This was always true of the ‘world-system’ approach developed by Wallerstein and others:

It was not by chance alone that the Tet offensive in Vietnam occurred in the same year as the Prague Spring, the May events in France, the student rebellion in West Germany, the assassination of Martin Luther King, the takeover of Columbia University, riots at the Democratic National Convention in Chicago, and the pre-Olympic massacre in MexicoCity.[7]

The years 1967–1973 were a crisis point in terms of the long-term trends in the history of the capitalist ‘world system’ according to Wallerstein, and the unrest experienced in different parts of the world should be seen as a whole:

The revolution of 1968 was a revolution; it was a single revolution. It was marked by demonstrations, disorder and violence in many parts of the world over a period of at least three years. Its origins, consequences, and lessons cannot be analyzed correctly by appealing to the particular circumstances of the local manifestations of this global phenomenon, however much the local factors conditioned the details of the political and social struggles in each locality. […] It was one of the great, formative events in the history of our modern world-system.[8]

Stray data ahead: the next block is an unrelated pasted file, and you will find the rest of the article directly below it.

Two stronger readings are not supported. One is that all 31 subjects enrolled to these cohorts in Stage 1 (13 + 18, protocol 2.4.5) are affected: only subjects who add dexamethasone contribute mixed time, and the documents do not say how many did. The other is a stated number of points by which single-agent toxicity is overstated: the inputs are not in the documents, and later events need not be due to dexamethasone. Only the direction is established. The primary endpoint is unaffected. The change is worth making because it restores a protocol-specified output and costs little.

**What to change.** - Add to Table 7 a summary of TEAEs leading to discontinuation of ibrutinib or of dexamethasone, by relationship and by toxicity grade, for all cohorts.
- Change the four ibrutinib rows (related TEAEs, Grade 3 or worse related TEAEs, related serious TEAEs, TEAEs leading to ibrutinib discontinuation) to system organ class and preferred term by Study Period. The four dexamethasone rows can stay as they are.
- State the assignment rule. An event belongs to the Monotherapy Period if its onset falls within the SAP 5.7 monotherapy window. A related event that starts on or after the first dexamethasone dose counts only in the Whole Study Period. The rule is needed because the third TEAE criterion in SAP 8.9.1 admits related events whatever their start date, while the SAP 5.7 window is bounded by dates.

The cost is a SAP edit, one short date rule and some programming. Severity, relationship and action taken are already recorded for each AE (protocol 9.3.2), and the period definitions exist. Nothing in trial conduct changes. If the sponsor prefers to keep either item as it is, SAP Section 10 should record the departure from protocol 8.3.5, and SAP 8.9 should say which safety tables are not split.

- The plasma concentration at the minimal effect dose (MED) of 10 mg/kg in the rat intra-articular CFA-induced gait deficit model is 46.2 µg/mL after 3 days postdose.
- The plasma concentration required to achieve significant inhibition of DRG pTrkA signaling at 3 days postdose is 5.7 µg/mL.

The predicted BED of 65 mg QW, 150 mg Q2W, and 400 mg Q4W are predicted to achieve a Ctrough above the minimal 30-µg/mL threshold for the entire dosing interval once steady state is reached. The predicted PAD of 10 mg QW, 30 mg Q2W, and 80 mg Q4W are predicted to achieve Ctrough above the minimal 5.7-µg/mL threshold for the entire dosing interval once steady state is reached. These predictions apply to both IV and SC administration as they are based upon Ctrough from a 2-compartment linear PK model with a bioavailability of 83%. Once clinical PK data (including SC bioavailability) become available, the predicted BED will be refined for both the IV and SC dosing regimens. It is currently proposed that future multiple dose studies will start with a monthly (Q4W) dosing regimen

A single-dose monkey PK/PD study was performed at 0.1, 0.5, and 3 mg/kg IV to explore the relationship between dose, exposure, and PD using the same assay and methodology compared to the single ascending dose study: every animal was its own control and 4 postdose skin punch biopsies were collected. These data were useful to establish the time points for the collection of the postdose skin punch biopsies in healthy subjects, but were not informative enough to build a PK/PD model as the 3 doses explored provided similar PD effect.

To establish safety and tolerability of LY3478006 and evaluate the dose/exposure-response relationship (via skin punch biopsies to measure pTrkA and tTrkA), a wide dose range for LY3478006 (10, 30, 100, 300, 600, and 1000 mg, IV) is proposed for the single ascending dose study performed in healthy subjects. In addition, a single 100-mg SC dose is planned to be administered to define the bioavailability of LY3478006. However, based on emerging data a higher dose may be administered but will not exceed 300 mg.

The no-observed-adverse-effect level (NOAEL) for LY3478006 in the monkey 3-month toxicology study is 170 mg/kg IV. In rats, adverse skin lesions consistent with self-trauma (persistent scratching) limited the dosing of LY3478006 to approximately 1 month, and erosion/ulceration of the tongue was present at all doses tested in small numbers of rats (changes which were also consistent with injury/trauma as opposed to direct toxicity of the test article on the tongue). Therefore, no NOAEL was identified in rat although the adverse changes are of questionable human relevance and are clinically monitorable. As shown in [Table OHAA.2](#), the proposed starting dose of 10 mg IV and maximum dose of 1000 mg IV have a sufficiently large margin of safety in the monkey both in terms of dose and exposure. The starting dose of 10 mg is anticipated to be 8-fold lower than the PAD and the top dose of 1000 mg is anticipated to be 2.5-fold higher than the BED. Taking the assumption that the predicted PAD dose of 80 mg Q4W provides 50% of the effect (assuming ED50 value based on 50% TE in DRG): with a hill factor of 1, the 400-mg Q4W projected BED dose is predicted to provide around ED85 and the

As for the targets of the 1968 protests, what united them according to Wallerstein was, first, their critique of ‘US hegemony in the world system (and Soviet acquiescence in that hegemony)’, and, second, an attack on ‘the “old left” antisystemic movements’.[9] Wallerstein consequently rejects those interpretations which primarily emphasise cultural liberalisation: ‘Counter-culture was part of revolutionary euphoria, but was not politically central to 1968’.[10] I propose to look at what are argued to be common characteristics of the various instances of ‘1968’ in the conclusion. But for now I intend to focus on the country which has commonly been regarded as the paradigm or epicentre of the global revolt and the one whose influence and impact were greatest: France. For as Brinton put it: